The horizon is not so far as we can see, but as far as we can imagine

Category: 2018 American Elections

Are Ilhan Omar and Alexandria Ocasio-Cortez Harbingers of the Turning of the Tide

Ilhan Omar

The two most media-savvy new House members from the last election were undoubtedly Ilhan Omar and Alexandria Ocasio-Cortez (AOC). AOC has single-handedly made the Green New Deal a topic of discussion, and Omar has broken the Washington consensus that one can’t say bad things about Israel without being destroyed by the Israeli lobby as an anti-semite.

Along the way, they’ve also shifted–or started shifting–the Overton window on topics like Reagan being a racist (AOC) and on Obama being a mass murderer (Omar).

They’re a bit less radical than they seem: Omar, for example, is for the two-state solution in Palestine, but compared to what was allowed to be said previously, what was allowed to be supported previously, they are radical.

Meanwhile, the Democratic presidential field has as its norm support for Medicare for All, breaking up the big tech monopolies, and so on.

What it’s possible to talk about and espouse has changed.

On the other side of the ledger, the simple fact is that most of the new Democratic house members who were elected in 2018 are “moderates” and they have also received, overall, better committee assignments than the left-wingers.

Nancy Pelosi, who’s in charge of House Democrats, openly mocked the idea of the Green New Deal.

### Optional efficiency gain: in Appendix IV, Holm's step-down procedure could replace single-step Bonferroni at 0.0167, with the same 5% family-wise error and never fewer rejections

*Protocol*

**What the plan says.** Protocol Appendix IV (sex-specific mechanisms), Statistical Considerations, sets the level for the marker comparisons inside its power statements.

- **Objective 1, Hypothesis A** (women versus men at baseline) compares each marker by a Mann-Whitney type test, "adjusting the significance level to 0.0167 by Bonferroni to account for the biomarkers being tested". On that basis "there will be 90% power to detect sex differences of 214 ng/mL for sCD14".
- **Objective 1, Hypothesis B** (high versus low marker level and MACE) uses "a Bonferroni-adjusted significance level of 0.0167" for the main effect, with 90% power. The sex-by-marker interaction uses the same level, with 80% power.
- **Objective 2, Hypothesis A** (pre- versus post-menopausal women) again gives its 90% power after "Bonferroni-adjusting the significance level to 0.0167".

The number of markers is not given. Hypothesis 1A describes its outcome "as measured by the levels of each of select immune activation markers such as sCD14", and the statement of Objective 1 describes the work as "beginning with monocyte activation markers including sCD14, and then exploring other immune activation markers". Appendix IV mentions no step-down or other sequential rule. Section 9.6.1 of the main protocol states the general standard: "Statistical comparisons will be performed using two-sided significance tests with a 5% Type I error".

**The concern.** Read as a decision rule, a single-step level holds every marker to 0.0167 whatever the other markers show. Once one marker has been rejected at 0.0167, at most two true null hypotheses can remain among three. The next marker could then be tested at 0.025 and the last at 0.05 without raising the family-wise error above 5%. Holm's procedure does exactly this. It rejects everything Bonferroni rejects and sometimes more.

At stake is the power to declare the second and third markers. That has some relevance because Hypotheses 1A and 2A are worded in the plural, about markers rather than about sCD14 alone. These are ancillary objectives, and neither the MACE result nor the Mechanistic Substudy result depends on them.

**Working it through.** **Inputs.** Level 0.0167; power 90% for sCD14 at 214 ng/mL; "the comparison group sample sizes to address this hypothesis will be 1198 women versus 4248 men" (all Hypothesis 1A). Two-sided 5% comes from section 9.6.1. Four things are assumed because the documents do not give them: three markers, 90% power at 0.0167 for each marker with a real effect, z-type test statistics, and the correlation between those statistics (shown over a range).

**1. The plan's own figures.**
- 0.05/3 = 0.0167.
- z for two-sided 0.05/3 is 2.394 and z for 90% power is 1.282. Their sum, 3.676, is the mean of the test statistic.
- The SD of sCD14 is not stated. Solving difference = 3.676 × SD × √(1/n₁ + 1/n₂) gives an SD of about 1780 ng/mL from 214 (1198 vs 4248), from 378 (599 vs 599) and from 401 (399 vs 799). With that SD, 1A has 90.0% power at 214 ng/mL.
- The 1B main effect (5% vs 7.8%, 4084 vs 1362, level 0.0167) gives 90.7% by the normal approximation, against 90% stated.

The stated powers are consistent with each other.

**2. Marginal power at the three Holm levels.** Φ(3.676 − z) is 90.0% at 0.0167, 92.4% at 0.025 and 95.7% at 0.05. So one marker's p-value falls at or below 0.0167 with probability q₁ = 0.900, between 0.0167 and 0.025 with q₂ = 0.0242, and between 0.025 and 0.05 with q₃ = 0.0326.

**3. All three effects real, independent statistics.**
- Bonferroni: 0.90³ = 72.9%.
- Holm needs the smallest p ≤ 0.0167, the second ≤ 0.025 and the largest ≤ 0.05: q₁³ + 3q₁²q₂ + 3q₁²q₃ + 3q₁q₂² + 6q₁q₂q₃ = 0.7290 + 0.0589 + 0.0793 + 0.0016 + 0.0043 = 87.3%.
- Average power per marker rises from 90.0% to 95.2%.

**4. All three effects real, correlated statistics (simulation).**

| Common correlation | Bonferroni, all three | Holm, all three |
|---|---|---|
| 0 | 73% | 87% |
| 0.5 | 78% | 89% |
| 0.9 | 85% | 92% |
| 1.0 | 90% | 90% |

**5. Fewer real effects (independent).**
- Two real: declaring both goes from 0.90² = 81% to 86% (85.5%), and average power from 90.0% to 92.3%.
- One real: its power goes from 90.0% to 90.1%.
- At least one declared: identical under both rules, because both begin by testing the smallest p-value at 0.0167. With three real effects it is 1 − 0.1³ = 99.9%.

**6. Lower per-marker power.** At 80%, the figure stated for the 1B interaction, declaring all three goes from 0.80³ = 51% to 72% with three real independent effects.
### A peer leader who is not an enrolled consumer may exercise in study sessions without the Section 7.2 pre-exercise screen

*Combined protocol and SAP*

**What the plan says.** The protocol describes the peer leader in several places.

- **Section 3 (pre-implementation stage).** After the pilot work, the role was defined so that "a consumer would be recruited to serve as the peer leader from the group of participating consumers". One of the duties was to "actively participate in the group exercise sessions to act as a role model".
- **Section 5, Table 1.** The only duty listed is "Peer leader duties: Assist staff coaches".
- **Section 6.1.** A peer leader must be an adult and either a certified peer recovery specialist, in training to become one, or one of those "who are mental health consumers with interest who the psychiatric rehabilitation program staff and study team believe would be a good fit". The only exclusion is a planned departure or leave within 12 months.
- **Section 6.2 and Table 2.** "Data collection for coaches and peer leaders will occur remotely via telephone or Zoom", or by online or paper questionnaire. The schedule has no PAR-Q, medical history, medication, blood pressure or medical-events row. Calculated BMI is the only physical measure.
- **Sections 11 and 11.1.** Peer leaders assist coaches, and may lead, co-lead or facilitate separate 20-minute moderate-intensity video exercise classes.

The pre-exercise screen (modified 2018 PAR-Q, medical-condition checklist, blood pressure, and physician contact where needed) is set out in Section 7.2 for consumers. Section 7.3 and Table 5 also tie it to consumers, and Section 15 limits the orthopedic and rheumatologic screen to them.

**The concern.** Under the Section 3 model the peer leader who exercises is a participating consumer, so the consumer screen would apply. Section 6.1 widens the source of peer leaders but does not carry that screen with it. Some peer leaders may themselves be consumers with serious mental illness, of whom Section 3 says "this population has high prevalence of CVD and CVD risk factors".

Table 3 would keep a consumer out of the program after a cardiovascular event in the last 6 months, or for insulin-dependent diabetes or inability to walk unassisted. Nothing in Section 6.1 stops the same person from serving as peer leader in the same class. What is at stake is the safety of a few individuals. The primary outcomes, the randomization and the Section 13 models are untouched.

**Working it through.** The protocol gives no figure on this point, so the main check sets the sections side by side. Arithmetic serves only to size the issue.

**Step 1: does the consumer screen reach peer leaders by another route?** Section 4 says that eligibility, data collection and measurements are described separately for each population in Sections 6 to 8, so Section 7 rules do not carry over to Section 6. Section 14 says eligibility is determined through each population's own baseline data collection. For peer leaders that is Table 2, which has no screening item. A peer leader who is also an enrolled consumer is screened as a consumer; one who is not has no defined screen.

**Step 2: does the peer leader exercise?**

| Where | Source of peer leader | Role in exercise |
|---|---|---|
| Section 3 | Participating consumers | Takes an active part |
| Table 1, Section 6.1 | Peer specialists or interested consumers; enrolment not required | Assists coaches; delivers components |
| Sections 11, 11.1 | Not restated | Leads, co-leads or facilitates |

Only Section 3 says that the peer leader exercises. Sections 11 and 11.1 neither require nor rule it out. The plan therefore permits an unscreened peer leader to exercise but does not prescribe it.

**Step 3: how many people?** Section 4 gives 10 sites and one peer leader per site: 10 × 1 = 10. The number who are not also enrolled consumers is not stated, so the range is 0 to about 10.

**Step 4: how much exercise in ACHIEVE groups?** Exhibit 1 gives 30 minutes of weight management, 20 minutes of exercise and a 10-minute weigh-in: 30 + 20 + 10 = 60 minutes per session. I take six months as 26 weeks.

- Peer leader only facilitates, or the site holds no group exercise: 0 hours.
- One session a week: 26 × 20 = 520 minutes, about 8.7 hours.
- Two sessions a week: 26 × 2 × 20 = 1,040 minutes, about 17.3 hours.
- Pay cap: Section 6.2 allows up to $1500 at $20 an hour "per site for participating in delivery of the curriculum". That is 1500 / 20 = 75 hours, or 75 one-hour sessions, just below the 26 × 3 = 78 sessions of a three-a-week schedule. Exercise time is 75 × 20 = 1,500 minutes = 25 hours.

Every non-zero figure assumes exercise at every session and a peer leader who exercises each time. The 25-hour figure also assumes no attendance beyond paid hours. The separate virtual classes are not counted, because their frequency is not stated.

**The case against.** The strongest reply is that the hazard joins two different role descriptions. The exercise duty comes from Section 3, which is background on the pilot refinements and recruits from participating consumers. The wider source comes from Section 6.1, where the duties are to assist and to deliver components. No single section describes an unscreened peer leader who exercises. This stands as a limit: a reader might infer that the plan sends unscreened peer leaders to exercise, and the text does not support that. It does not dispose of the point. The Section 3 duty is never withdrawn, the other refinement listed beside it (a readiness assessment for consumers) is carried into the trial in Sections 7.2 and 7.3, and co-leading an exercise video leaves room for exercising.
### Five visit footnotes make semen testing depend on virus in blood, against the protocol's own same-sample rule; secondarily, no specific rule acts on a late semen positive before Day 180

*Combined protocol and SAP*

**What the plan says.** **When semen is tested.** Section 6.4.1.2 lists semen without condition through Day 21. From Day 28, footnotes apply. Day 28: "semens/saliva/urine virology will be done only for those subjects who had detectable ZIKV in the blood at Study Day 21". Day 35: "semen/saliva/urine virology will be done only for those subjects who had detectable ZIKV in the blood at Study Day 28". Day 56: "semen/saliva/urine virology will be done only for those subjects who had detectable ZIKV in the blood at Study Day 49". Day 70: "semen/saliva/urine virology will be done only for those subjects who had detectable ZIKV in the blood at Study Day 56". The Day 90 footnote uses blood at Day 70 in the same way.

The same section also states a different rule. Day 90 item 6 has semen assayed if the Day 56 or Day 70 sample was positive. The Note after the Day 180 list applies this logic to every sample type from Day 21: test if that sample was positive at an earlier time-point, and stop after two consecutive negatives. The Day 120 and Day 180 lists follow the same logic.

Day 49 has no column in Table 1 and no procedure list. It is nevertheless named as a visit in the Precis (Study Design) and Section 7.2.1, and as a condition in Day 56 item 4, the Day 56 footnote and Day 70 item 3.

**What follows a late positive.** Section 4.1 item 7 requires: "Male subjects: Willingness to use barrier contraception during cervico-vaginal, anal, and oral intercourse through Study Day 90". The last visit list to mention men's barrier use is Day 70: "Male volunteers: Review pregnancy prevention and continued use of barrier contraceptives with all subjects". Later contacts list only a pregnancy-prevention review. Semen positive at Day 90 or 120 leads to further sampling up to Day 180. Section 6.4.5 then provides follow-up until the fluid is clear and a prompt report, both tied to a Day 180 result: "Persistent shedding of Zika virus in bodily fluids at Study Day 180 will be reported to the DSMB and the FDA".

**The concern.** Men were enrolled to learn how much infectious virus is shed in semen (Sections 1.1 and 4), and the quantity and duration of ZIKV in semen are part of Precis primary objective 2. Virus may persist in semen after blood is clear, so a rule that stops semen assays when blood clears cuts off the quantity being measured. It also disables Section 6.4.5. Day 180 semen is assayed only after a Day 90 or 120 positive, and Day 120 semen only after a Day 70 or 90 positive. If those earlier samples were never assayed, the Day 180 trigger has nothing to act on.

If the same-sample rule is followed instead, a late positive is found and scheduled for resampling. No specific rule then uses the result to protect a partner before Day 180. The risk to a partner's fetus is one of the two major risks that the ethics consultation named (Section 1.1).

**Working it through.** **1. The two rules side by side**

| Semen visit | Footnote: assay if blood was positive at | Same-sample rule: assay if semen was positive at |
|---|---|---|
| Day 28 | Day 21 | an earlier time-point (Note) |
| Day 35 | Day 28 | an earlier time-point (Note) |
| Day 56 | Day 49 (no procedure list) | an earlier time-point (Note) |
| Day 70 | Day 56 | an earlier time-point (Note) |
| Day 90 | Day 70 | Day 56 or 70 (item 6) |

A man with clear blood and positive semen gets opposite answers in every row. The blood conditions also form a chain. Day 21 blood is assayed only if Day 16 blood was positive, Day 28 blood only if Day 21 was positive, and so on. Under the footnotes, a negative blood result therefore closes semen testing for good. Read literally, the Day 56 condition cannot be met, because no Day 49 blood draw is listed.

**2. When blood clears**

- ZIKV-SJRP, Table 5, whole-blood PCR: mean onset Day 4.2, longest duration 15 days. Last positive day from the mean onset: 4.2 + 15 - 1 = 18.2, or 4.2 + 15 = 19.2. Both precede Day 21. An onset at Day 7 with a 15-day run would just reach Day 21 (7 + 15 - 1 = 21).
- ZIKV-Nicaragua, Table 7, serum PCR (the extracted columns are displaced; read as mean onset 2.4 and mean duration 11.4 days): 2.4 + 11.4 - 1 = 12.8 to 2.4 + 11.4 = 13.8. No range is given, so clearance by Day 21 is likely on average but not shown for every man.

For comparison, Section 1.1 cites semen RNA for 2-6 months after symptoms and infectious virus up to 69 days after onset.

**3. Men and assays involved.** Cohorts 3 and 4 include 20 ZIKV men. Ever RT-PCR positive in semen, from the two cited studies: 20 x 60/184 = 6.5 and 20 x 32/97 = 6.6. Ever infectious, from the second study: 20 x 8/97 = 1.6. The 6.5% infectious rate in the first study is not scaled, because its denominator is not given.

The Democratic Party establishment is still run by moderates; and those moderates still respect the right and despise the left.

Nor have Omar and AOCs’ voting records been as radical as their rhetoric.

So, are they, and the Presidential candidates, the harbingers of the turning of the tide?

Yes. But not that it will definitely be as left-wing as we might like. There is a demographic turn that is certain. Pelosi and other baby boomers are old. This is the end for them. They have another four to eight years at most, and then most of them will be replaced. The Millenials (who are no longer young) are coming of political age. Unlike GenX, which was not numerous enough to replace the Boomers wholesale, they will be the new majority in politics.

How radical they will be remains to be seen. The trends are optimistic, but Millenials have an authoritarian streak as well as a radical one. Certainly we can expect them to take climate change, for example, more seriously: They will have to live with the results, while the Boomers always knew they’d be dead before it really mattered.

We will know by the end of 2024 approximately how this is going to play out. That’s when the demographic edge will simply require that Millenials take over.

That’s not long from now. To put into perspective, it’s only three house elections away.

If the future is to be better, we will, in the old and tired blogosphere saw, need better democrats than the ones we are electing now. AOC and Omar are outliers, even among their own generation, within Congress.

I’m actually somewhat optimistic. I think that as the Overton window turns, and given just how much pain both the young and the old are in America (with soaring suicide rates, drug addiction, and declining life spans among key constituencies) that there’s a good chance of positive change.